Here's why. In the absence of a single-payer system, in which taxes and co-pays and other funds are taken in, supplemented by other government monies, and then distributed in the form of payments to doctors, hospitals, and labs (with minimal administrative overhead), we pay premiums to insurers. What is insurance? Hypothetically, it's a fee you pay to a private third-party to protect yourself against some sort of catastrophic loss. The insurer gets to make a profit and promises to protect you per the terms of your contract. You don't necessarily get anything for your premium payments in the short term (life insurance is the clearest example), but if the worst happens, Nationwide or Mutual of Omaha or some comforting corporate entity will be 'on your side.'
Ha. That's not true of health insurance, as we all know. You pay your premium to your health insurance company, dutifully, resentfully, hell-I-don't-know with what emotional timbre, and you think that if you really get sick, Blue Cross Blue Shield is really gonna be 'on your side.'
Um. no. BCBS is going to figure out whether whatever medical treatment you need is actually in your contract (one), and then (two) will try to figure out if there's any way they can wriggle out of legally paying it. Much of the time, they pay for it, but if it's expensive, they're going to pay their people (with your premium dollars, by the way) to figure out how to keep you from getting it. And even if they do pay for it, you'll be surprised at how much of the treatment is covered under the 85/15 rule (sometimes 80/20 or 70/30), which is when you pay 15% of the contracted rate with the provider (the contract rate is lower than the retail price the medical provider charges). If your treatment costs $10,000 at the contract rate, you do the math.
And as I've said repeatedly on this blog, 'medical necessity' has nothing to do with it--you're leading a life of delusion if you think that your insurance company will pay for anything medically necessary to save your life. It's all about the contract, stupid. And try to read your insurance contract and see how far you get.
So what is your "premium" really? Are you buying a service with guarantees? What about all the years you spent paying that damn premium? The thousands of dollars you poured into BCBS' coffers, expecting that when you needed care, you'd have it? Your premium is not insuring you against catastrophic loss! Your premium is just a TAX. YES, A TAX. A tax levied by private business. Because that's what taxes are--they pay for things from which you may or may not benefit, and you have to pay them, even so, or face a penalty.
And you have to pay a whopping tax to your insurance company every month. Some people only pay $300 for a family plan. I pay $600. People who don't get insurance through their employer pay $1,000 or more. Do you think the government will tax you a thousand dollars a month for healthcare? Really?
Where do these insurance premium "taxes" go? Don't you want to know? Are they paying for sick people you don't know and don't care about? Are they paying for the treatment of diseases of which you disapprove (like gonorrhea or AIDS or lung cancer of smokers or drunk drivers with spinal paralysis or the pregnancies of unwed mothers)? Are they being paid to high-salary private industry bureaucrats? Because how much insurance company tax do you pay every year? And what do you get?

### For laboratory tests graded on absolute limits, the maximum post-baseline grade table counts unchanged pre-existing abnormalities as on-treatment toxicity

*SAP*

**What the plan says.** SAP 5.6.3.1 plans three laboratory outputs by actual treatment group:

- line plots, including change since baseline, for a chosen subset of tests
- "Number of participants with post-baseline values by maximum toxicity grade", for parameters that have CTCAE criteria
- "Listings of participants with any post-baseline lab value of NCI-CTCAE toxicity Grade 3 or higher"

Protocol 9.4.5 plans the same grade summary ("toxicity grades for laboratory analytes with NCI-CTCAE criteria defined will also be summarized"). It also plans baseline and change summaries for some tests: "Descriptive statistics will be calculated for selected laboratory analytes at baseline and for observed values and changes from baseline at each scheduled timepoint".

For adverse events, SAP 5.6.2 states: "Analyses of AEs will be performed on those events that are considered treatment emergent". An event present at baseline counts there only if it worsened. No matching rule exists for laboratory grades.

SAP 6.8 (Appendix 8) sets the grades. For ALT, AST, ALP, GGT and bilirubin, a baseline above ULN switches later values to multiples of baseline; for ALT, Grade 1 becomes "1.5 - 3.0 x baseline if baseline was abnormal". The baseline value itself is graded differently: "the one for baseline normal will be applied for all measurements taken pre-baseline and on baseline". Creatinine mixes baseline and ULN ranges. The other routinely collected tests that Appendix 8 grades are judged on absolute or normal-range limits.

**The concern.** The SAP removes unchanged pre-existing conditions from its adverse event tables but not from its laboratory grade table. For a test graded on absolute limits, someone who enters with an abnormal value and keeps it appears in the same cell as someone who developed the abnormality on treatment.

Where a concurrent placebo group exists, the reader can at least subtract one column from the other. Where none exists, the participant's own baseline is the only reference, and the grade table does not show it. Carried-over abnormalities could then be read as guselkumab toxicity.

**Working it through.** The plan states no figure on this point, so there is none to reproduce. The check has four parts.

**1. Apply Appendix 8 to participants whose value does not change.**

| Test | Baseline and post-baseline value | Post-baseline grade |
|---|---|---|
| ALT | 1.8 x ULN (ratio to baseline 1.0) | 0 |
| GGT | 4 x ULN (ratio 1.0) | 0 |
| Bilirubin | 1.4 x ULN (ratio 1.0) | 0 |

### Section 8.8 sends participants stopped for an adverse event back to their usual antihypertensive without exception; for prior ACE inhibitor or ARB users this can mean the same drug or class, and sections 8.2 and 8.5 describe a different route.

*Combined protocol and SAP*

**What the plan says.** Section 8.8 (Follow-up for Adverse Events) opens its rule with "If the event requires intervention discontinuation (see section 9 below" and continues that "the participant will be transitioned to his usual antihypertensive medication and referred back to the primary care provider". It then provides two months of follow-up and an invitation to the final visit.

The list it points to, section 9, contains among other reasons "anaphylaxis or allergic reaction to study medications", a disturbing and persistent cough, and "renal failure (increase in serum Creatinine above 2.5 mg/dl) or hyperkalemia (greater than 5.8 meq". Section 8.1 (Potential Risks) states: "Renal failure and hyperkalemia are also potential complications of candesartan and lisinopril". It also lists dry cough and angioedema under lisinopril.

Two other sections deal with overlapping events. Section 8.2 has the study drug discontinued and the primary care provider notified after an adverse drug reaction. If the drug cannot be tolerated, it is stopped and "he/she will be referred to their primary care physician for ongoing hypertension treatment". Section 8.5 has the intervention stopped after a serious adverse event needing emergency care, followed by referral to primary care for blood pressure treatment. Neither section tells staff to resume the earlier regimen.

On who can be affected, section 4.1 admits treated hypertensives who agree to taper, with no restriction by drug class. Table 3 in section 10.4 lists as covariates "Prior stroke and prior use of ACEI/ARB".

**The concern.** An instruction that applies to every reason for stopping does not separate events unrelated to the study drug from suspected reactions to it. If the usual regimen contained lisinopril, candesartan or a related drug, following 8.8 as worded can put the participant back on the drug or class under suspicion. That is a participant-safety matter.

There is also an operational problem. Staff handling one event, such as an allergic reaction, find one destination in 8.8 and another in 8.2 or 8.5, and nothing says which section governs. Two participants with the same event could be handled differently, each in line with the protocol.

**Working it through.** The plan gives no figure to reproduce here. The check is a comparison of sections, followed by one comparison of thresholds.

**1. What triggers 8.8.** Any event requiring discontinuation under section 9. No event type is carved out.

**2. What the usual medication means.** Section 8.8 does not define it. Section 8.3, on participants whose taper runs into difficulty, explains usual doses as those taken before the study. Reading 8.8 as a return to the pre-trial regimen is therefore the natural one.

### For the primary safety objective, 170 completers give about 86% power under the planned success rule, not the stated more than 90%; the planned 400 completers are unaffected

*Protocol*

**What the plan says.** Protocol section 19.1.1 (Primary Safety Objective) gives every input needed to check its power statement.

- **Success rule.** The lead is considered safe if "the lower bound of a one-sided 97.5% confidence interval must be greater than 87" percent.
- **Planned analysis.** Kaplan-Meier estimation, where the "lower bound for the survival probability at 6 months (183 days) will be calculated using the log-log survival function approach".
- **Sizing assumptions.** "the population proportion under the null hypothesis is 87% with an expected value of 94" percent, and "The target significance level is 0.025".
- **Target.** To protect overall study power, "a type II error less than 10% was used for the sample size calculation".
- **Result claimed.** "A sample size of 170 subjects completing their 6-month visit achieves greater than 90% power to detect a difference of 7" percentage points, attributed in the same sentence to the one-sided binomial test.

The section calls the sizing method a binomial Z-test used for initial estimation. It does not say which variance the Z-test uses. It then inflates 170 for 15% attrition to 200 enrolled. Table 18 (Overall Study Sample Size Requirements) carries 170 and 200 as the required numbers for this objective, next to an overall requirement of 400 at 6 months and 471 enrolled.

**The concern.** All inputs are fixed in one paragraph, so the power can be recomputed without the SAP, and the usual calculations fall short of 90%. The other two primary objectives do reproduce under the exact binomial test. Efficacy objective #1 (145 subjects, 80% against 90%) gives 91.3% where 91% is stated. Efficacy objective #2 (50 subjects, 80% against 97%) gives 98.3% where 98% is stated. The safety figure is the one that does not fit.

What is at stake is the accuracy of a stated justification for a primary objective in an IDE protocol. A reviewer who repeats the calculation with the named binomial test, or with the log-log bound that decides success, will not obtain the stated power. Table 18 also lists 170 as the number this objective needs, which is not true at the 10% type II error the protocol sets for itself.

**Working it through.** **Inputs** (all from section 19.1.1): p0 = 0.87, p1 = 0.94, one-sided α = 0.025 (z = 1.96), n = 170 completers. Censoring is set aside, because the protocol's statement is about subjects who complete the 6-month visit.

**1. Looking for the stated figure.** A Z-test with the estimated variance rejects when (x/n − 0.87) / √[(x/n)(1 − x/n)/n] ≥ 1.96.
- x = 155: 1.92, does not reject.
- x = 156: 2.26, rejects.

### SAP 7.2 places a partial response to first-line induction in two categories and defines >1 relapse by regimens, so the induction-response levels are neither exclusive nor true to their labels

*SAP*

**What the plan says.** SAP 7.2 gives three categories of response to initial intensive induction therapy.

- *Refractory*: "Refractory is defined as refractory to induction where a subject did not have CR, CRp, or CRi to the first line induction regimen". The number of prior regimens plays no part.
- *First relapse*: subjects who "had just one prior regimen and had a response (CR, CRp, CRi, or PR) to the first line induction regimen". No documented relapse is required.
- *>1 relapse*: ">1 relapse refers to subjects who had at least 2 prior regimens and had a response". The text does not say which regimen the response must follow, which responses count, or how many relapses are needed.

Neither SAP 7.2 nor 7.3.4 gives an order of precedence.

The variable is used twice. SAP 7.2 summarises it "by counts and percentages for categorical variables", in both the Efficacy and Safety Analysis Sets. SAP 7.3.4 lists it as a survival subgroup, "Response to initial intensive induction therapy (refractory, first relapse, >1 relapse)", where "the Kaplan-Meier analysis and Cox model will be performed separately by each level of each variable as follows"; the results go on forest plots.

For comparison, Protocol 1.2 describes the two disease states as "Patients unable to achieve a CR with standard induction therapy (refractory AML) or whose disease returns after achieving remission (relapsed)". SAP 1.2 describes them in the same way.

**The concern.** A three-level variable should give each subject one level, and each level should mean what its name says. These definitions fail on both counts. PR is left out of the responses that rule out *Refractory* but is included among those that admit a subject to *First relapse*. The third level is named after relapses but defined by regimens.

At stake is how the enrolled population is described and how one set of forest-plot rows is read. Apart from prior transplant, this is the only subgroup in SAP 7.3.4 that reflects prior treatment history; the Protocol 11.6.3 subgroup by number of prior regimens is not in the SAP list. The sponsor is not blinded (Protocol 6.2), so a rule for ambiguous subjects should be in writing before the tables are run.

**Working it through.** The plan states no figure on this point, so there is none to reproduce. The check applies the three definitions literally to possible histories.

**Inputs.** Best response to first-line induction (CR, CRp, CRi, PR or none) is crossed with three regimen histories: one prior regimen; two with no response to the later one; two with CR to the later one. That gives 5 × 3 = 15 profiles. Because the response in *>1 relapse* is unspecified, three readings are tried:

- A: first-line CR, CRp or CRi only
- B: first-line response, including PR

The bill that's about to pass the Senate will tinker around the margins with fairness, and it will help to provide coverage for some people who don't have it. BUT. It's not going to do anything to reduce the high premium "taxes" you have to pay to your insurance company. And if you lose your job tomorrow, you're still going to have to buy health insurance from a private insurer (it will be the law), but it's going to be a higher premium than you were paying through your employer (guess what! you have to pay both the employer and employee shares now in your premium). And, you don't have any money!!!
That's right, that's what we're getting: no consumer protections, legal requirements to buy high-cost private insurance (whether you can really afford it or not), and no guarantees that medically necessary treatments will be covered under any given plan. That thing you heard about no lifetime caps? Made meaningless because the Senate will allow annual caps--which means if you develop an illness expensive to treat, it doesn't matter that you paid those premiums, you're still going to be cut off and left holding the financial bag. Oh, and one more bit of advice--you DON'T GET the contract rate once you max out; you have to pay retail.
For example, right now I pay a $600 monthly premium to my insurance company, but the items Robert needs that are medically necessary and are not covered plus the 15% copay on his enteral feeding supplies (which is how he consumes food) run us a total of $500 to 600 per month on top of the premium. And I have the 'same plan that members of Congress have.' I would be better off buying a catastrophic insurance plan and paying for doctor visits out of pocket (they are less than the cost of my monthly premium). But under the proposed legislation, I wouldn't be able to do that. And because Robert has a pre-existing condition, I can't do that now, either.
Get a serious illness? Develop a disability? Welcome to my world. And, yes, a nod to those of you sensitive to the idea of having 'savings' for such events. You can't "save" for expenses of an illness than runs more than 2 or 3 years, or for a lifetime disability. Especially if they impose annual caps on treatments.
I'm with Bernie Sanders and Howard Dean on this one (natch, I'm a Vermonter): not worth voting for.